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Mr. P by another name . . . is still great!

Brendan Nyhan points me to this from Don Taylor:

Can national data be used to estimate state-level results? . . . A challenge is the fact that the sample size in many states is very small . . . Richard [Gonzales] used a regression approach to extrapolate this information to provide a state-level support for health reform:

To get around the challenge presented by small sample sizes, the model presented here combines the benefits of incorporating auxiliary demographic information about the states with the hierarchical modeling approach commonly used in small area estimation. The model is designed to “shrink” estimates toward the average level of support in the region when there are few observations available, while simultaneously adjusting for the demographics and political ideology in the state. This approach therefore takes fuller advantage of all information available in the data to estimate state-level public opinion.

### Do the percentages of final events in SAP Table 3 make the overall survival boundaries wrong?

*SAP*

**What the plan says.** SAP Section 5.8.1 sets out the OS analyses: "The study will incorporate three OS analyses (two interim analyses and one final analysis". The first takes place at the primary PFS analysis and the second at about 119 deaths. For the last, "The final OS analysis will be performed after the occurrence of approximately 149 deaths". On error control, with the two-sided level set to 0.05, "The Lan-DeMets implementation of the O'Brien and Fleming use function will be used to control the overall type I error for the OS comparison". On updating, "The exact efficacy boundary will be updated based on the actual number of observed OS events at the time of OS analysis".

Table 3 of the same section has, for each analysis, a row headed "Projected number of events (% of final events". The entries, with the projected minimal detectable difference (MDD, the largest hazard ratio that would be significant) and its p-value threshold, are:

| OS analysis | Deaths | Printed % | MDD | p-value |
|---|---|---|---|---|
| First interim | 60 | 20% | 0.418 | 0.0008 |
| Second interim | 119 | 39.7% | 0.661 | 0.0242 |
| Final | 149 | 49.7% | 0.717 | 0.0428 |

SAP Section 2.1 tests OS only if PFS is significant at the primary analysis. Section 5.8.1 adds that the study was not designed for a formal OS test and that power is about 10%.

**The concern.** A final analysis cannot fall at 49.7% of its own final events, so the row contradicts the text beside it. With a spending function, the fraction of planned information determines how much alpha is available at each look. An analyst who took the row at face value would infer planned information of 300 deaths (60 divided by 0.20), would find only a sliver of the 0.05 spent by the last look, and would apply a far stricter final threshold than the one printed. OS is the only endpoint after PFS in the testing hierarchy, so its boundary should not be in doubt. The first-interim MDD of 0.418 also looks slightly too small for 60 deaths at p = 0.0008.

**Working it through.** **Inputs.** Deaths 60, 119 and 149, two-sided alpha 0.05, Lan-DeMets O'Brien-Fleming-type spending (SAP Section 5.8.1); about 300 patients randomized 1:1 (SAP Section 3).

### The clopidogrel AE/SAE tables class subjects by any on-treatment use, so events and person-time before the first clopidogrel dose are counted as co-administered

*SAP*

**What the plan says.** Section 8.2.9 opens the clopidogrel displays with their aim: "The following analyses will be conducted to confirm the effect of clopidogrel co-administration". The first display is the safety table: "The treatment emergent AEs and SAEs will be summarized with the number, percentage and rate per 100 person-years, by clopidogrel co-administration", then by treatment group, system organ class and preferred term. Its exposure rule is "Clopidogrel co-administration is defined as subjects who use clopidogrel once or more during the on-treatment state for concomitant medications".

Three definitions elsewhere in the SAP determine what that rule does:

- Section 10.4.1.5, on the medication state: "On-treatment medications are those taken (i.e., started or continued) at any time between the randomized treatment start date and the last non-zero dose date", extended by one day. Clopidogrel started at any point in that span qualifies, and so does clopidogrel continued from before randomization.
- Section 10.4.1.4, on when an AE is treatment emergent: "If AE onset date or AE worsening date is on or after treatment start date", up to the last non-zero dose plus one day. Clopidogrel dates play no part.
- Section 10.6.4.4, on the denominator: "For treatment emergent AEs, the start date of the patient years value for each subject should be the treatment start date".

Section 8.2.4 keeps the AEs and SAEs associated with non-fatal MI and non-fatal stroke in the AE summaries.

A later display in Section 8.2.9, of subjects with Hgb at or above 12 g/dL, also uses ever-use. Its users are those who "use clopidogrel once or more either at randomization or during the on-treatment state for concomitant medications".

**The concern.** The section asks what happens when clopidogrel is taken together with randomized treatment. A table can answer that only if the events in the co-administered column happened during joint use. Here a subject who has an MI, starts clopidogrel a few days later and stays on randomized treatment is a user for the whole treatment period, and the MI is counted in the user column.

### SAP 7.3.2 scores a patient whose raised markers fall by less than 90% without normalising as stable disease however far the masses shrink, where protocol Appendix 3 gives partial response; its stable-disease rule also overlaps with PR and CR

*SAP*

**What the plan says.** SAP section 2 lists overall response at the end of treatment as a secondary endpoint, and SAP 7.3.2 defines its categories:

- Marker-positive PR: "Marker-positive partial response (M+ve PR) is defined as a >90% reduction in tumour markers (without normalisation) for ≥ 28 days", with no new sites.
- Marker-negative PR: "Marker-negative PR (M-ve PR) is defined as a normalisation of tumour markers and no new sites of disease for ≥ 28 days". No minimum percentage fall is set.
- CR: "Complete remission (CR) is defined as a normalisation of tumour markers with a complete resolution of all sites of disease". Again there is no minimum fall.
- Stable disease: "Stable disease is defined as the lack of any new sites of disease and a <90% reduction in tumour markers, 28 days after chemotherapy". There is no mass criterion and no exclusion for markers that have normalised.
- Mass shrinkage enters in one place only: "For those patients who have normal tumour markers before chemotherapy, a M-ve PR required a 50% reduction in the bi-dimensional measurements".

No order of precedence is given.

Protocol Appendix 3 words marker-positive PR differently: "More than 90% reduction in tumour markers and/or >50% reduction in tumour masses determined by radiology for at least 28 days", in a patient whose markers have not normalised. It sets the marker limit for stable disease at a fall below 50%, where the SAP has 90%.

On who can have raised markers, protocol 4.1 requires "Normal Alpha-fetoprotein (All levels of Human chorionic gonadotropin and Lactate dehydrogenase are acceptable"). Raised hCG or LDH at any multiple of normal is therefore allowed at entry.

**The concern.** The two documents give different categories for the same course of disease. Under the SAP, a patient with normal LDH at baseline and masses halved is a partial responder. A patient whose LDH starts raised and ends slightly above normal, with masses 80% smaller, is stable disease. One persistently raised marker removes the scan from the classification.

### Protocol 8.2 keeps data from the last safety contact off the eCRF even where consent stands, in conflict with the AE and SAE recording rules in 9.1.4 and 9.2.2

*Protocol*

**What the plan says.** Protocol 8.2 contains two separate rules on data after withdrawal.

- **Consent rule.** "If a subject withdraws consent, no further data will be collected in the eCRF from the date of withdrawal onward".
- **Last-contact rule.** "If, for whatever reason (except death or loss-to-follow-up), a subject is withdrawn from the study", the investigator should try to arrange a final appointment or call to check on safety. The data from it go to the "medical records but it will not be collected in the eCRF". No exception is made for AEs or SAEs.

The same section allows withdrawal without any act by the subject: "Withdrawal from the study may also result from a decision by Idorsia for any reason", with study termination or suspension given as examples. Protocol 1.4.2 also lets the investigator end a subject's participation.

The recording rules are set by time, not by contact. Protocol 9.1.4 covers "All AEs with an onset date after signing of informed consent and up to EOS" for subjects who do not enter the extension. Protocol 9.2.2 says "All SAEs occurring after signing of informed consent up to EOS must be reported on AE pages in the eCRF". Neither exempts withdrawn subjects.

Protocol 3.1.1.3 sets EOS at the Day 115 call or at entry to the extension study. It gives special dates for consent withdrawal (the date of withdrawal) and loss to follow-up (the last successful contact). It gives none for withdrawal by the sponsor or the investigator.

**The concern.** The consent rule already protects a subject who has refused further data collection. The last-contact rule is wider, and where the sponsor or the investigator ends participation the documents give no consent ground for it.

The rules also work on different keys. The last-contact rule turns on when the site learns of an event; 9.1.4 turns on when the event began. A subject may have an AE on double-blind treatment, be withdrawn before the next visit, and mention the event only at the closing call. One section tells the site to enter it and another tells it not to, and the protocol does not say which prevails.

This is a great idea, and it is already being used all over the place in political science. For example, here. Or here. Or here.

See here for an overview article, “How should we estimate public opinion in the states?” by Jeff Lax and Justin Phillips.

It’s good to see practical ideas being developed independently in different fields. I know that methods developed by public health researchers have been useful in political science, and I hope that in turn they can take advantage of the progress we’ve made in multilevel regression and poststratification.